Jamie Rosen

The Alien Night Club
1:14 AM, Wednesday Morning

     The music was hard and pounding techno-industrial, just the right sort to keep you from hearing your own thoughts, which was fine by me.  I was coming off a bad break-up and didn't much feel like hearing them anyway.  I let my eyes roam the room again, taking in the predominantly black-and-chrome-clad clubbers with drunken disinterest.
    But why would you be interested in my story?  Let's try a different one.
     Noel.  That was his name when I met him.  He had slicked-back hair and the palest grey eyes I'd ever seen.  We knew each other for a while, casually, and then lost touch.  Wow, what a story, eh?
     But what if it was Noel sitting in that bar instead of me?  No, scratch that.  Let's pop over to the mirror universe for a minute.  What if it was Noelle, his female dimensional counterpart, who was sitting at the bar on a stool that was too high for her, that kept her feet dangling well above the mysteriously sticky floor.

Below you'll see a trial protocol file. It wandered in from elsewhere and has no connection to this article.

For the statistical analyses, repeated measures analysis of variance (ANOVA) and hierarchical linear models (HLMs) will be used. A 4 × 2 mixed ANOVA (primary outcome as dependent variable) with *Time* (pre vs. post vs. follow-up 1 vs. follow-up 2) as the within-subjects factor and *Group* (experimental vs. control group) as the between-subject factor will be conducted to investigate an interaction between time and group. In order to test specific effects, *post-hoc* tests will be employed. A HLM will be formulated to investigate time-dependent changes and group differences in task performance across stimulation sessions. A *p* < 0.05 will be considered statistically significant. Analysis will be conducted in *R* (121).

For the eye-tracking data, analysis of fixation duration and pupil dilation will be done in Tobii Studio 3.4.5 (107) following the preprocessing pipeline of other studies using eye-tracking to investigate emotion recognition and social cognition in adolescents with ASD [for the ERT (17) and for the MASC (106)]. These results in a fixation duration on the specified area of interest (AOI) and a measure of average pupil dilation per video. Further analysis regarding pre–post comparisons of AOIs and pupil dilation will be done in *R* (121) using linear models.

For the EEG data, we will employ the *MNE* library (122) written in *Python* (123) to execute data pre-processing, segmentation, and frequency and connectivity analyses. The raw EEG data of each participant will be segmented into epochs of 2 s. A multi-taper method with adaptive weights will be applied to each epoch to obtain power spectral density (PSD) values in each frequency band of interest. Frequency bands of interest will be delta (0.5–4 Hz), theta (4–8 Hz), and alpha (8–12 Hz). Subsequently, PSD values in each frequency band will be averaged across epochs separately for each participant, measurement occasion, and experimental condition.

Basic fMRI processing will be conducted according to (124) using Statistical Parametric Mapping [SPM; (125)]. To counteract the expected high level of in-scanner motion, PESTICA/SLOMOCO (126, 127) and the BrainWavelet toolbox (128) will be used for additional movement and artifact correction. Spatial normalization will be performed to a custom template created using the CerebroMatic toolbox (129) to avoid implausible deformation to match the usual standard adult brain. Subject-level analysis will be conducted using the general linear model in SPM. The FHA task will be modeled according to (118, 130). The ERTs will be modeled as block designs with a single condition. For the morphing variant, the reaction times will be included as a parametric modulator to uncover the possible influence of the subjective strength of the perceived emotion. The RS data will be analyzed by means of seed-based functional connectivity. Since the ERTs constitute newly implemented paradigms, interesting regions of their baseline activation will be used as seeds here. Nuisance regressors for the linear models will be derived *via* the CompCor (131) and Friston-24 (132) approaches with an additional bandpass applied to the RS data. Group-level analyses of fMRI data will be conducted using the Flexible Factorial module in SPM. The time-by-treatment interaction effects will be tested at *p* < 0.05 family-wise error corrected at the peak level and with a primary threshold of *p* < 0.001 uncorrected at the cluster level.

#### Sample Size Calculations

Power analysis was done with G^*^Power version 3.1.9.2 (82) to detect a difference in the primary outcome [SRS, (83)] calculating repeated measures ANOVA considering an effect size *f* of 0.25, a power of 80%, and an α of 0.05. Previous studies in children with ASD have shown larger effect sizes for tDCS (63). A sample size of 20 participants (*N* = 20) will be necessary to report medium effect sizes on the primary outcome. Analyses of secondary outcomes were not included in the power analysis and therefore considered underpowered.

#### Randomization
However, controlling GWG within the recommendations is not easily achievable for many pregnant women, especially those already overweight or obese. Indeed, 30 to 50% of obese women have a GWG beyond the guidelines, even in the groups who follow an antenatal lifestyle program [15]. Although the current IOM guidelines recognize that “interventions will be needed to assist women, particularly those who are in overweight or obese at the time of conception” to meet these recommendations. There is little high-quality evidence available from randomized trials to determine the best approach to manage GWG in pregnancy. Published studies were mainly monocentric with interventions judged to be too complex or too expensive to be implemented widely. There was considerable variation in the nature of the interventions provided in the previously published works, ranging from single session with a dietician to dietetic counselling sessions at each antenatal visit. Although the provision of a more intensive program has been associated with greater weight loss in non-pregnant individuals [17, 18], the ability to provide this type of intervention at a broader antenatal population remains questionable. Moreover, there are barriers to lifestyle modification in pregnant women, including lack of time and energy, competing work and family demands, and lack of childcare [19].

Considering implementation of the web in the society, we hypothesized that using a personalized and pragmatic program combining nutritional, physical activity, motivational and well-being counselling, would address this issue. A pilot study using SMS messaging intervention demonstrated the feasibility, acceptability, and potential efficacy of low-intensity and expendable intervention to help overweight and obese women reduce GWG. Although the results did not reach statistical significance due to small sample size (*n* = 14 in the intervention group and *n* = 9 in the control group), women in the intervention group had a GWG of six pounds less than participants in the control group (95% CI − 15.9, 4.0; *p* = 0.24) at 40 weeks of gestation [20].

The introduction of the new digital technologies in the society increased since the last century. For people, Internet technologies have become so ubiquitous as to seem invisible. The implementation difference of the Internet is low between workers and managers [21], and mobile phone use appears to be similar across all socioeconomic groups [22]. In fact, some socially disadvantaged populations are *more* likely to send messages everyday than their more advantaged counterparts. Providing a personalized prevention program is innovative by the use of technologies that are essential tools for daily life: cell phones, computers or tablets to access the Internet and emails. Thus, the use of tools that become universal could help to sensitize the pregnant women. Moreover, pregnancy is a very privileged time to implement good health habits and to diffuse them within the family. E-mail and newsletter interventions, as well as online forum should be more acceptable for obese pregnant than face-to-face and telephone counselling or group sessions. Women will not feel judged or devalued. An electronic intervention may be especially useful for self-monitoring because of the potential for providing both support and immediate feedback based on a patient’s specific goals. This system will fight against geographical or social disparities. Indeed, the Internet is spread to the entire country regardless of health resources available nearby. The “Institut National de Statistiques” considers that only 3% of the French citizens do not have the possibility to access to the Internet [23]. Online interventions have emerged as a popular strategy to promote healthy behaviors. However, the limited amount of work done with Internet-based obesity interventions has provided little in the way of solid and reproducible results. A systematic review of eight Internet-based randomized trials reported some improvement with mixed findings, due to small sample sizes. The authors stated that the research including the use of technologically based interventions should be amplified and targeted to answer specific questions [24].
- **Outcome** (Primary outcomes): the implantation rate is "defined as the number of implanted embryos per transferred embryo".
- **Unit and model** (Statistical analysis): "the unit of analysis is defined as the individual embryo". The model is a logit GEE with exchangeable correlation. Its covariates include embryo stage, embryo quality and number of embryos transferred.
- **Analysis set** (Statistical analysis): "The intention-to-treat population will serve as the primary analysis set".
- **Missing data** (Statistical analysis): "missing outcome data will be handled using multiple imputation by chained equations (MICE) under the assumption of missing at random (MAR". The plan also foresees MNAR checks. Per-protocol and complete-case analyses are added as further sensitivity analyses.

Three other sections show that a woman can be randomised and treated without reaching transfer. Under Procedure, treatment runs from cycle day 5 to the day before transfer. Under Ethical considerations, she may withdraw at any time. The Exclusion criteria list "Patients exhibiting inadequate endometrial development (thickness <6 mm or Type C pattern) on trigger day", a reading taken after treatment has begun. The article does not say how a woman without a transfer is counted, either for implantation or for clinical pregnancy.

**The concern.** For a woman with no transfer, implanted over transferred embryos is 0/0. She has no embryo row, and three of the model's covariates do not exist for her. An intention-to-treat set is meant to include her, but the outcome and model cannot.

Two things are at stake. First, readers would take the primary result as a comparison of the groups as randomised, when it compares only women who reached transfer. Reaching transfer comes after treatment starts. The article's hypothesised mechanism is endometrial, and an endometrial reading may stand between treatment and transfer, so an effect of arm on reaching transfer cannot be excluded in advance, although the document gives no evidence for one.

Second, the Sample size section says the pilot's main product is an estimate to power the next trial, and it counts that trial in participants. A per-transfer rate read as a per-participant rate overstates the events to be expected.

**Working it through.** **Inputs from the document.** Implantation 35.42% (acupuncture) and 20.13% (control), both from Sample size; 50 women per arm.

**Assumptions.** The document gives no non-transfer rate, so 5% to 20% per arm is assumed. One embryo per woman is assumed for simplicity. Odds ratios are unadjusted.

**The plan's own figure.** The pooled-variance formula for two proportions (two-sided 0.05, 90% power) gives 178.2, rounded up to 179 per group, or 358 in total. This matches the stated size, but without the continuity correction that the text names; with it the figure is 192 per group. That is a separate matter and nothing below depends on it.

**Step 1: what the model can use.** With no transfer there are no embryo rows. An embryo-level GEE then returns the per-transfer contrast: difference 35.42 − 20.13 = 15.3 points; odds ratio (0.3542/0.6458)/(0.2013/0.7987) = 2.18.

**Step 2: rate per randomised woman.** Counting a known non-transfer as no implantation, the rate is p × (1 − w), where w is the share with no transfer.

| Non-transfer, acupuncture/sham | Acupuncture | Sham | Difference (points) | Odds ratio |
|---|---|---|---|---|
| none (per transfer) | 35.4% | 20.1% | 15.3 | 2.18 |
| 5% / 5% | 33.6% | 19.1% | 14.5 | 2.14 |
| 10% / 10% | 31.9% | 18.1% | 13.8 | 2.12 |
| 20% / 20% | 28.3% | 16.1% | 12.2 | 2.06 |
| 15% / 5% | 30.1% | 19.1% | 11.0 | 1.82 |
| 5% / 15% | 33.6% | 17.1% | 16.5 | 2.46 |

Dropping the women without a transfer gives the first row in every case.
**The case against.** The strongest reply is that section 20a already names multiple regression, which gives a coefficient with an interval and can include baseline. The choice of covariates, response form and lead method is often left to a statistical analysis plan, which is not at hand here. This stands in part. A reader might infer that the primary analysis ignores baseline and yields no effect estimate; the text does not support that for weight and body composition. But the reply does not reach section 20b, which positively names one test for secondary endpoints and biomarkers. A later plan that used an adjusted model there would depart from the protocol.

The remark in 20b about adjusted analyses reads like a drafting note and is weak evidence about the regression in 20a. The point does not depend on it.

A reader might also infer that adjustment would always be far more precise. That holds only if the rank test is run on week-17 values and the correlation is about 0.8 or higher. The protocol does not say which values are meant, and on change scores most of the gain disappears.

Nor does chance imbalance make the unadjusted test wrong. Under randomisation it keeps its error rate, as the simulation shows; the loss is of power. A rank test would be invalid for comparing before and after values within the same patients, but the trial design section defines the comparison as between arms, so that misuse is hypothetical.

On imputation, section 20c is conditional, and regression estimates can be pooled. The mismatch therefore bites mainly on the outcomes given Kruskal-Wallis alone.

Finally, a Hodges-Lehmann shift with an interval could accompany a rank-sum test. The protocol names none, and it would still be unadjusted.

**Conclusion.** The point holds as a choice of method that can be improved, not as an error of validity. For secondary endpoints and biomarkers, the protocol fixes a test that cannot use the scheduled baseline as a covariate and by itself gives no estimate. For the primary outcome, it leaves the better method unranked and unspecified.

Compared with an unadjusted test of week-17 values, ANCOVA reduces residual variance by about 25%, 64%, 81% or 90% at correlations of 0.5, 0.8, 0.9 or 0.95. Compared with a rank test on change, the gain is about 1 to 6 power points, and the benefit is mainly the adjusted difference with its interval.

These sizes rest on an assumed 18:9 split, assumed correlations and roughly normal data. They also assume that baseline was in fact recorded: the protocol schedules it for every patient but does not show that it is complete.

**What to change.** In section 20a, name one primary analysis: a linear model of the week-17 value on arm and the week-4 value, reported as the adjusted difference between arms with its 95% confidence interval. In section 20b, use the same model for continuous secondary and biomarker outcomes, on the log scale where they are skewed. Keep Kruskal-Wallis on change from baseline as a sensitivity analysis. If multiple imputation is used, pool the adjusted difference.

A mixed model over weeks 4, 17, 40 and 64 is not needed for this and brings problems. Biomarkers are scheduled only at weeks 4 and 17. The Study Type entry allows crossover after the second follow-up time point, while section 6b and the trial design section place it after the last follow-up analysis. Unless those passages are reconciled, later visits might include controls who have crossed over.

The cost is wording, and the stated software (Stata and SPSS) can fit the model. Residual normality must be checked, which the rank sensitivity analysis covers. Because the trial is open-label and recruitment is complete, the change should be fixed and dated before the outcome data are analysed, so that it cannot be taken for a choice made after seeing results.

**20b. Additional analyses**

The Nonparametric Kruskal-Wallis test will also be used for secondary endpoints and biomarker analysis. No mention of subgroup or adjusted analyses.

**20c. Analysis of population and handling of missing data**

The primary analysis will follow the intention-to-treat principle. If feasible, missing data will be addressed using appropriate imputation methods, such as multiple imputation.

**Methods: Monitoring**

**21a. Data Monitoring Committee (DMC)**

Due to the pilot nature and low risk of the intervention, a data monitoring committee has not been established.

And what if she, in turn, encountered my counterpart from this bizarre gender-reversed world.  Let us call him Jim, just for fun.  What would Jim look like?  He is tall, for one, because this is fiction and I can make him tall if I want to, even if I myself am not.  And let's make him handsome, but not dark --  face it, pale is chic, especially in these circumstances.
     So tall, pale and handsome Jim approaches our heroine, Noelle, and asks her to dance. Being a little spitfire, she drags herself up to her full height, all five-foot-one of it, and opens her mouth to turn him down -- but finds herself saying yes instead.  He is, of course, a good dancer, and more than makes up for her alcohol-inspired clumsiness.